I rarely have to travel. The good thing is that in this next generation of technology, with media and advertising driving these conversations, that’s all done in New York. So most of the major deals I do are in the city, which is a huge competitive advantage over the Valley. They are both expressing different types of value, but they are also unique and discreet in how they trade it. I am very bullish on New York and where it is going.

Adrian Bye: You chose to work with Fred Wilson and Union Square Ventures. Why did you pick blue chip money rather than cheaper money?

David Kidder: Well, it’s more than money. There’s advice, contacts and accountability that comes with that. I think it’s important that a board is helpful in driving the business.

Fred Wilson, Albert Wenger, and Brad Burnham at USV are incredibly pro-entrepreneur and experienced. They’ve been in this business for a long time. And they are very different from the Founder’s Fund, another one of our investors, which is comprised of young entrepreneurs. Our third investor FirstMark Capital, formerly Pequot, with Rick Heitzmann.

I would say all three of our funds understand that building companies is an art and a science. It’s difficult to do it well. They have all built, sold and operated businesses.

They are connected and have a long-term vision of building great value. They give you room to speak in the boardroom, to deploy capital and spend money well towards solving problems. I took a lower valuation to work with them. It’s better to win well with all your investors intact, believing in you, than it is to go for massive valuation and not have your investors come along.

I’m serious about how I’m building this company. We are working in concert to create the greatest economic value for everyone around the table. All the employees, the investors, and their investors. That sense of accountability drives this business.

Adrian Bye: And so that justifies a lot of valuation, because you think in the longer term the accountability will help you get there?

David's photo 2David Kidder: Let me just say this: it’s hard to build a company and it’s hard to sell a company. The entire marketplace, your employees, your competitors, your customers have to want you to win. The company that buys you wants to see you win, and be enriched.

The conversations and the reputation that happen as a result of your VCs engaging with you can transform the value. It’s almost like shopping. They’re saying, “Here’s what I’ve invested in. What do you like?”

VCs don’t make a company successful. I think they help make a company make better decisions and grow faster. And that’s it. Still, at the end of the day it’s about the entrepreneurs, the culture, the product and their magic coming together at the right time in the marketplace.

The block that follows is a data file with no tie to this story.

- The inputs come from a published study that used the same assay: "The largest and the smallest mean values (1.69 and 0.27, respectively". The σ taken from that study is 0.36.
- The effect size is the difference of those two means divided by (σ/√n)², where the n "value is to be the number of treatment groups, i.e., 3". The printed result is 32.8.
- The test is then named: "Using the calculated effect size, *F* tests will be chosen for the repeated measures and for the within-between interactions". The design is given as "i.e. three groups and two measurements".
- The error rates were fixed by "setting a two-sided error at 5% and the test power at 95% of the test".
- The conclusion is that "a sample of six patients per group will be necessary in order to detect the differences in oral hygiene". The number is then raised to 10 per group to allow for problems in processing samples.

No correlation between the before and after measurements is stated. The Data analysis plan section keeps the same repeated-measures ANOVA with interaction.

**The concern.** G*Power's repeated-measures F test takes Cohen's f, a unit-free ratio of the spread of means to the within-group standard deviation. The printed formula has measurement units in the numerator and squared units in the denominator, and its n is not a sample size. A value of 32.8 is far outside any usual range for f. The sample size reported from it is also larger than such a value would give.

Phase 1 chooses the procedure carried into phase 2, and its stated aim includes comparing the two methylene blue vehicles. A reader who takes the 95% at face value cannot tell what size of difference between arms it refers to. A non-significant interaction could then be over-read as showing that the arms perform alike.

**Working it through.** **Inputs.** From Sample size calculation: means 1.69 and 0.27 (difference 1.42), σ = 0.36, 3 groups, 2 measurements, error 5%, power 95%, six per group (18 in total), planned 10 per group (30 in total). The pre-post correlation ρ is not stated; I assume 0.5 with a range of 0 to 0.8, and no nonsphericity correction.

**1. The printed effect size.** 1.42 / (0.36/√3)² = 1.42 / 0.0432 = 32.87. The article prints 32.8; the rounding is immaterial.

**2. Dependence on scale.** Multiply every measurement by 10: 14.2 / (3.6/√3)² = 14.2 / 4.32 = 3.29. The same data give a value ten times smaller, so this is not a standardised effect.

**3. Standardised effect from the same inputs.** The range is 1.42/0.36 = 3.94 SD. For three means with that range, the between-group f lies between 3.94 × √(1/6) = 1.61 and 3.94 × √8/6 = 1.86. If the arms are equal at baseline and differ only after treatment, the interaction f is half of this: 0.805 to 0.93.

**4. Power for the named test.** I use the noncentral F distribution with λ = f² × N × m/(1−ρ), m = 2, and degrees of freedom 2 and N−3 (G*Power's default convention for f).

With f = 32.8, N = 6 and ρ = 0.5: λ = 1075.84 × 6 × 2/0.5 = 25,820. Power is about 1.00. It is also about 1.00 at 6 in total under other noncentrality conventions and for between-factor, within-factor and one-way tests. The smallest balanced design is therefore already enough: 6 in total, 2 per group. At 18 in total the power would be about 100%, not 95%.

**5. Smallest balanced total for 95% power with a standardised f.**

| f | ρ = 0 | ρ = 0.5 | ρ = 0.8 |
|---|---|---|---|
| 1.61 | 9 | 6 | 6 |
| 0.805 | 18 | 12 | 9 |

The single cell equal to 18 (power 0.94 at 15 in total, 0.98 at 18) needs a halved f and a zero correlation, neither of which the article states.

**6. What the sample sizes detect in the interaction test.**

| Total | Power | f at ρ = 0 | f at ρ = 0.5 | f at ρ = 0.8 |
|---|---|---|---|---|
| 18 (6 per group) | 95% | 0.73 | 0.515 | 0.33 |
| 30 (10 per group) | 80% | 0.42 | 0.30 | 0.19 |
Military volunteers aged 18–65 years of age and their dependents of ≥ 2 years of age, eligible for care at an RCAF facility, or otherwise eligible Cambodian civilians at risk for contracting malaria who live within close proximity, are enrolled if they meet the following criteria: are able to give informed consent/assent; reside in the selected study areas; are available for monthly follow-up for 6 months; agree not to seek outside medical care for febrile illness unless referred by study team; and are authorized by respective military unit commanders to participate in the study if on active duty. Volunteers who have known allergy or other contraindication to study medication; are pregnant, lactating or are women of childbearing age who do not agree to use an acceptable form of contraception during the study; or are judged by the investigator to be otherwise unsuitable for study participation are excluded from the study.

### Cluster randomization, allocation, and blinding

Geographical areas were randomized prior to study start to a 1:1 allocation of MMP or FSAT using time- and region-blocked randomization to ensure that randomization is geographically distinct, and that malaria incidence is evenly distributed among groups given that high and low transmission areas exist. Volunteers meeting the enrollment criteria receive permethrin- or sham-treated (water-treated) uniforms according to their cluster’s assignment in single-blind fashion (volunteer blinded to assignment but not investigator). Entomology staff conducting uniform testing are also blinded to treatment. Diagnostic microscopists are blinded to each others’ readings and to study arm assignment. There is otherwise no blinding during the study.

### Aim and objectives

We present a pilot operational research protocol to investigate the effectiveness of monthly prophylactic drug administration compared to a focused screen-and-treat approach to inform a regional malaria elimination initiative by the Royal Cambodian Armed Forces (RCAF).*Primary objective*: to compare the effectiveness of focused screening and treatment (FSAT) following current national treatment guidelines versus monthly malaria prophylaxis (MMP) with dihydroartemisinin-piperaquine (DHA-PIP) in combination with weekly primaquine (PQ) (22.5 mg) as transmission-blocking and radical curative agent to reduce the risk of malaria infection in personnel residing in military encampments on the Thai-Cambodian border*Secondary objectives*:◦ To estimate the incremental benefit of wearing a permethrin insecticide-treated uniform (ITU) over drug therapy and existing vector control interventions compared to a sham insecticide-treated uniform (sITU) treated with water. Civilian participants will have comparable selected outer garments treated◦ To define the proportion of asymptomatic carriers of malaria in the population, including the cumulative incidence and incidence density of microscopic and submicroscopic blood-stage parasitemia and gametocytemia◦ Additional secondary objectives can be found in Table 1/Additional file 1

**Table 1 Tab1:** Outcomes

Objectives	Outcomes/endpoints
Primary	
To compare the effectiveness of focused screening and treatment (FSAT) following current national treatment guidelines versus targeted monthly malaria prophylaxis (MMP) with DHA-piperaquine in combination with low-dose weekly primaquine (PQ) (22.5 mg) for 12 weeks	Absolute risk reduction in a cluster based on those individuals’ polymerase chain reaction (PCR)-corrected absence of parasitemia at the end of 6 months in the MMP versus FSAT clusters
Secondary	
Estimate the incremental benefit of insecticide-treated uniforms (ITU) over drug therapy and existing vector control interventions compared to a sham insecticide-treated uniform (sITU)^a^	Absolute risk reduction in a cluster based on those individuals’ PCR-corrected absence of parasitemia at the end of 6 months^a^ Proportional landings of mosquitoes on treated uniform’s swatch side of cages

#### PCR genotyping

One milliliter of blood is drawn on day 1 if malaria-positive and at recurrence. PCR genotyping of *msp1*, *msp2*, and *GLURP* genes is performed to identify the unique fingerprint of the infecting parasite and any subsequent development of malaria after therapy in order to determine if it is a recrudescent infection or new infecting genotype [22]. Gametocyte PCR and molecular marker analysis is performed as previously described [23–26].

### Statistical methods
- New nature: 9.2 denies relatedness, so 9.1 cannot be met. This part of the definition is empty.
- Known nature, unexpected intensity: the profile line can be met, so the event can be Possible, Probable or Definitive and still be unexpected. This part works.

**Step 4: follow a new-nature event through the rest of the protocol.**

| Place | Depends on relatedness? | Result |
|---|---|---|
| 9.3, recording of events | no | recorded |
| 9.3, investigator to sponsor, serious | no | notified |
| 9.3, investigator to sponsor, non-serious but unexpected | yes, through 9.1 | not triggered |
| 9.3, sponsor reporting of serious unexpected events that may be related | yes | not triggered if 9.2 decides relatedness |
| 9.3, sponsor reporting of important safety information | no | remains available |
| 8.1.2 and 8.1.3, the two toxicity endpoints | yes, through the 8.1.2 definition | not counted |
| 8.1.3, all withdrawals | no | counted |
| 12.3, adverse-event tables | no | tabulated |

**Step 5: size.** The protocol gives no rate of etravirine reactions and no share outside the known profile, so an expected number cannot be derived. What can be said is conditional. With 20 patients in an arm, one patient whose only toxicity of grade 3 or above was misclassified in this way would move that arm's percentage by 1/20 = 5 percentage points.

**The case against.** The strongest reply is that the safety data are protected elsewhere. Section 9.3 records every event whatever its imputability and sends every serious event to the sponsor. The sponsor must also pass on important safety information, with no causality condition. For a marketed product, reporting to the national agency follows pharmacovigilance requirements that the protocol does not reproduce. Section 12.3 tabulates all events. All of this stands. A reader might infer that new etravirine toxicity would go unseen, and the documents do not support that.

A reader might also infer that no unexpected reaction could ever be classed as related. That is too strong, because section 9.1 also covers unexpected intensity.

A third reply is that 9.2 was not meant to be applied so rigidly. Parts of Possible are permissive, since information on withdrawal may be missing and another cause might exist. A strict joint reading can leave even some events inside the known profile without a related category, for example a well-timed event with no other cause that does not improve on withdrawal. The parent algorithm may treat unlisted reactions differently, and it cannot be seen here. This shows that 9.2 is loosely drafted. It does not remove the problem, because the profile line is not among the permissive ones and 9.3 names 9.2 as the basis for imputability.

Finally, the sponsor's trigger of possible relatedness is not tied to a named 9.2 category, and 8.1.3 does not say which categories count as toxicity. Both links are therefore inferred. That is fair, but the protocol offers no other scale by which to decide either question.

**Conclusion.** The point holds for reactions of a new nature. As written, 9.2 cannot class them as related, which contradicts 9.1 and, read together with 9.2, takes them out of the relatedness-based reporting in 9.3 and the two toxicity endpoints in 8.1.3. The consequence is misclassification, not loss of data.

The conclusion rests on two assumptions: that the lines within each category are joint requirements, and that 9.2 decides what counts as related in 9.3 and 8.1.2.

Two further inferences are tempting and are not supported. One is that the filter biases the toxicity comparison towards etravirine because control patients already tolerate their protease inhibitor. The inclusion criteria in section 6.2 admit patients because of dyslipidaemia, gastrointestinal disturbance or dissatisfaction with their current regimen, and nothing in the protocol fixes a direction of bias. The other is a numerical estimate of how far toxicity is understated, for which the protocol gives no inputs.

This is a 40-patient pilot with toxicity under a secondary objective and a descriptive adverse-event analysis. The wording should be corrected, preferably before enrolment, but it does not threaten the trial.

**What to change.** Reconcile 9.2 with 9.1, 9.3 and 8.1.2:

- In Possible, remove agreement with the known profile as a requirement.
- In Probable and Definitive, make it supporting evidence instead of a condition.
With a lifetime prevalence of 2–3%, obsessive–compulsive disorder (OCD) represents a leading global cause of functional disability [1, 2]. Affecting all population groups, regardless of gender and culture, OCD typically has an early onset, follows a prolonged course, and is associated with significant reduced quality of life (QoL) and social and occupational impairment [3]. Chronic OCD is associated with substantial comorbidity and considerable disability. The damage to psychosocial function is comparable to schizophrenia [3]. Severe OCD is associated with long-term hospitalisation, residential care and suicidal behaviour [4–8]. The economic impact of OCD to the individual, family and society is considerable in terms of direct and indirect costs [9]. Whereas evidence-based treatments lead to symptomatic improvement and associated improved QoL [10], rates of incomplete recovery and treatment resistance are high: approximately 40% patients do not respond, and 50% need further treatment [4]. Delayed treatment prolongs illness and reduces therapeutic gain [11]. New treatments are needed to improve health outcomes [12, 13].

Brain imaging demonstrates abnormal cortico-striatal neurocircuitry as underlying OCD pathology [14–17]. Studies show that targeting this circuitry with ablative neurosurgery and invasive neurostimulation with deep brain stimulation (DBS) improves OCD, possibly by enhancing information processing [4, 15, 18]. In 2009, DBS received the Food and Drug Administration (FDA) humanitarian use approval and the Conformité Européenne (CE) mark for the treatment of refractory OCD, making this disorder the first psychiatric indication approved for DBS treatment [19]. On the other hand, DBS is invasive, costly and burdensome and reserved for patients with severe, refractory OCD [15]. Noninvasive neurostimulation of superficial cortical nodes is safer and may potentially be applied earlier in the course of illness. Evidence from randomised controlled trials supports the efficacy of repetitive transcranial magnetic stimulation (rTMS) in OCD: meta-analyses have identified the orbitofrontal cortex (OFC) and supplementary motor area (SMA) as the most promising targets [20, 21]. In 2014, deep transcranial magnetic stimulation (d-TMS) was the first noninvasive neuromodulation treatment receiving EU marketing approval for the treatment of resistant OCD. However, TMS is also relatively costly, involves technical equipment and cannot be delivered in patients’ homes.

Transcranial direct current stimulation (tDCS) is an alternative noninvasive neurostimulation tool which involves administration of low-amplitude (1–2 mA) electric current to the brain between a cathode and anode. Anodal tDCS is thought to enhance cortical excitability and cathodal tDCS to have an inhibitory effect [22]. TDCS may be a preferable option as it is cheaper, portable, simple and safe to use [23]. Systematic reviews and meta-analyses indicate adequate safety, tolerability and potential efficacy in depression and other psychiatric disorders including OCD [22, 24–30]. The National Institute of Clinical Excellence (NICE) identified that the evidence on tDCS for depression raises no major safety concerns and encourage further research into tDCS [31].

Raising money? It’s a material event, but it just means you can start building. It’s not a signal that the outcome is going to be a success. It’s just empowerment.

Adrian Bye: Can you tell us a little bit about Clickable?

David Kidder: The other players in the search advertising marketplace sell complexity. Most companies describe how hard it is to do this, and then they sell solutions to that difficulty or that complexity. Or they say that their knowledge and technology is the only thing that can solve that complexity.

I did a lot of research while I was in between companies. I realized this marketplace is desperate for someone to come in and just speak the truth, transparently. I wanted to express a lot of my work experience and personal and professional interest in those areas. Create a culture that’s designed to solve those problems and to do it in a trusted way for companies.

This marketplace is huge, so there’s a lot of room to maneuver. There’s room to invent. It’s not like one answer will solve your problem. You can have lots of outcomes for the company that you can invent.

A company growing fast needs to go in and create a solution to a problem. Typically, it takes three years to really figure out what you have. You go in with a bias and you try to solve that bias. But the truth is, you need to build it backwards. You need to listen to the customer, look at that and build that. Let the marketplace rip the product out of you. And that’s what we experienced.

After about three years of working hard and solving that problem and being capitalized, you’re going to discover you are in the first iteration of the company. We’re hitting our stride, but it’s a slog. It’s complex and challenging and high risk. There are a lot of ways to fumble the opportunity along the way. But if you keep the business solving those problems, and you’re not trying to boil the ocean, you can get to the answers and create a great company.